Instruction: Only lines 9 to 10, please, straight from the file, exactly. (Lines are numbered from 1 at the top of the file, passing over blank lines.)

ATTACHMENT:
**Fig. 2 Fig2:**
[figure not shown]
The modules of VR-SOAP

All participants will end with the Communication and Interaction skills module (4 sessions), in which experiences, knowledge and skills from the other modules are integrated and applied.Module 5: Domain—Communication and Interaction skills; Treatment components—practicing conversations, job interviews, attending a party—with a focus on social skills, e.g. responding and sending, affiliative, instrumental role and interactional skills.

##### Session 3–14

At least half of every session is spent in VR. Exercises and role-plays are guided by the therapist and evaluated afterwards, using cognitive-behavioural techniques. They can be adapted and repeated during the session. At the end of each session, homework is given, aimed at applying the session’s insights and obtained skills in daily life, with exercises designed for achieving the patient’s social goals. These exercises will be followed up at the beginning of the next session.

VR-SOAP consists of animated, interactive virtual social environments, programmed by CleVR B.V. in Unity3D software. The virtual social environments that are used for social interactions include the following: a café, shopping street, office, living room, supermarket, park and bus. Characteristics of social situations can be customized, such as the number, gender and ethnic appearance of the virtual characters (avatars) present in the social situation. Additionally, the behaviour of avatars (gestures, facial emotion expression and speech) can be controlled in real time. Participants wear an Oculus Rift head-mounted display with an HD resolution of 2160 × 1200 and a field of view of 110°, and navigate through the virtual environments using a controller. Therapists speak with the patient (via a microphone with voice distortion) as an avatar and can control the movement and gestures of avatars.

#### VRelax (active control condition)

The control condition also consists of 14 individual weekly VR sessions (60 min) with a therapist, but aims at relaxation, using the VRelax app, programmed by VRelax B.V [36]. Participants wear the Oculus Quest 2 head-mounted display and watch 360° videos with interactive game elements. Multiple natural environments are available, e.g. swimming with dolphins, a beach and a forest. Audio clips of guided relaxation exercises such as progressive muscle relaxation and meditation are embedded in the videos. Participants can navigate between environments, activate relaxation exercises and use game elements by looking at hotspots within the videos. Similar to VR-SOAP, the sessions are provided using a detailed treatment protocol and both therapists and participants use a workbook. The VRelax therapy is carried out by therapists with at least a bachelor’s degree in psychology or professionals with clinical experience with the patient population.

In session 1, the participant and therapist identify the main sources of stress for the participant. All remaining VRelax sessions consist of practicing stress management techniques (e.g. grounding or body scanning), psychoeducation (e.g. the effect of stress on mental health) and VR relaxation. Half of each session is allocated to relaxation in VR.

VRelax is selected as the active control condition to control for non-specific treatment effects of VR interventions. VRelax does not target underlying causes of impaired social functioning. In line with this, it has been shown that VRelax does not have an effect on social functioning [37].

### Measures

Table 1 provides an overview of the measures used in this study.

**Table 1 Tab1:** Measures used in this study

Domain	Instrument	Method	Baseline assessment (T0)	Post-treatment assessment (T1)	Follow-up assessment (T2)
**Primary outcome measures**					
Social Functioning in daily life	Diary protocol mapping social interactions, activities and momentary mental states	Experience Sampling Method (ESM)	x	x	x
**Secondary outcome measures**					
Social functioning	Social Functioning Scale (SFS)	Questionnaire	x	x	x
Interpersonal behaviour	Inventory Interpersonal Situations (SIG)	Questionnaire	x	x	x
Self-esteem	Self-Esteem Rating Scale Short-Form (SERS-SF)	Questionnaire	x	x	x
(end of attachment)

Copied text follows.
The control condition also consists of 14 individual weekly VR sessions (60 min) with a therapist, but aims at relaxation, using the VRelax app, programmed by VRelax B.V [36]. Participants wear the Oculus Quest 2 head-mounted display and watch 360° videos with interactive game elements. Multiple natural environments are available, e.g. swimming with dolphins, a beach and a forest. Audio clips of guided relaxation exercises such as progressive muscle relaxation and meditation are embedded in the videos. Participants can navigate between environments, activate relaxation exercises and use game elements by looking at hotspots within the videos. Similar to VR-SOAP, the sessions are provided using a detailed treatment protocol and both therapists and participants use a workbook. The VRelax therapy is carried out by therapists with at least a bachelor’s degree in psychology or professionals with clinical experience with the patient population.

In session 1, the participant and therapist identify the main sources of stress for the participant. All remaining VRelax sessions consist of practicing stress management techniques (e.g. grounding or body scanning), psychoeducation (e.g. the effect of stress on mental health) and VR relaxation. Half of each session is allocated to relaxation in VR.